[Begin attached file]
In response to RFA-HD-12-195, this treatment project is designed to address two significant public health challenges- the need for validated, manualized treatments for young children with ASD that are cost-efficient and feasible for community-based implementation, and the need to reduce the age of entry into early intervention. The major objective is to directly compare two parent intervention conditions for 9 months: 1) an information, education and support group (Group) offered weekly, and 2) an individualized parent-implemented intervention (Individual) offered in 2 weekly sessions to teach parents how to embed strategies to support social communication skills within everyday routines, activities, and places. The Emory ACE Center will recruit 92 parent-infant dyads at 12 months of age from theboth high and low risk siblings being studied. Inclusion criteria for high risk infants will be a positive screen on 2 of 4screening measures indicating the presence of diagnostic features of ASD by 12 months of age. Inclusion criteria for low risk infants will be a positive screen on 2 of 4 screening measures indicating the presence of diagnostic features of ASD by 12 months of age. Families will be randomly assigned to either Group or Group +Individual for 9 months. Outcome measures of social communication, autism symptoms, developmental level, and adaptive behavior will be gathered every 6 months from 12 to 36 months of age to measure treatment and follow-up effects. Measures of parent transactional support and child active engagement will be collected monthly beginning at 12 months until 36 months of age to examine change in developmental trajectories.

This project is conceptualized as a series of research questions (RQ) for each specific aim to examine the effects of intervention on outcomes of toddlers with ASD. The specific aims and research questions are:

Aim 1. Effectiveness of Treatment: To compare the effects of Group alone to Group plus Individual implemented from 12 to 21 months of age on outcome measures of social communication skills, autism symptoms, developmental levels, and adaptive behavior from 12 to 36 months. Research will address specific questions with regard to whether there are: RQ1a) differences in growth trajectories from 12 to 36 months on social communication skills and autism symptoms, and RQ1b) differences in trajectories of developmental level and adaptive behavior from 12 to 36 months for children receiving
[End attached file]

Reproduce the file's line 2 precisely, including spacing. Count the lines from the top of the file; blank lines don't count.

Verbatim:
This project is conceptualized as a series of research questions (RQ) for each specific aim to examine the effects of intervention on outcomes of toddlers with ASD. The specific aims and research questions are: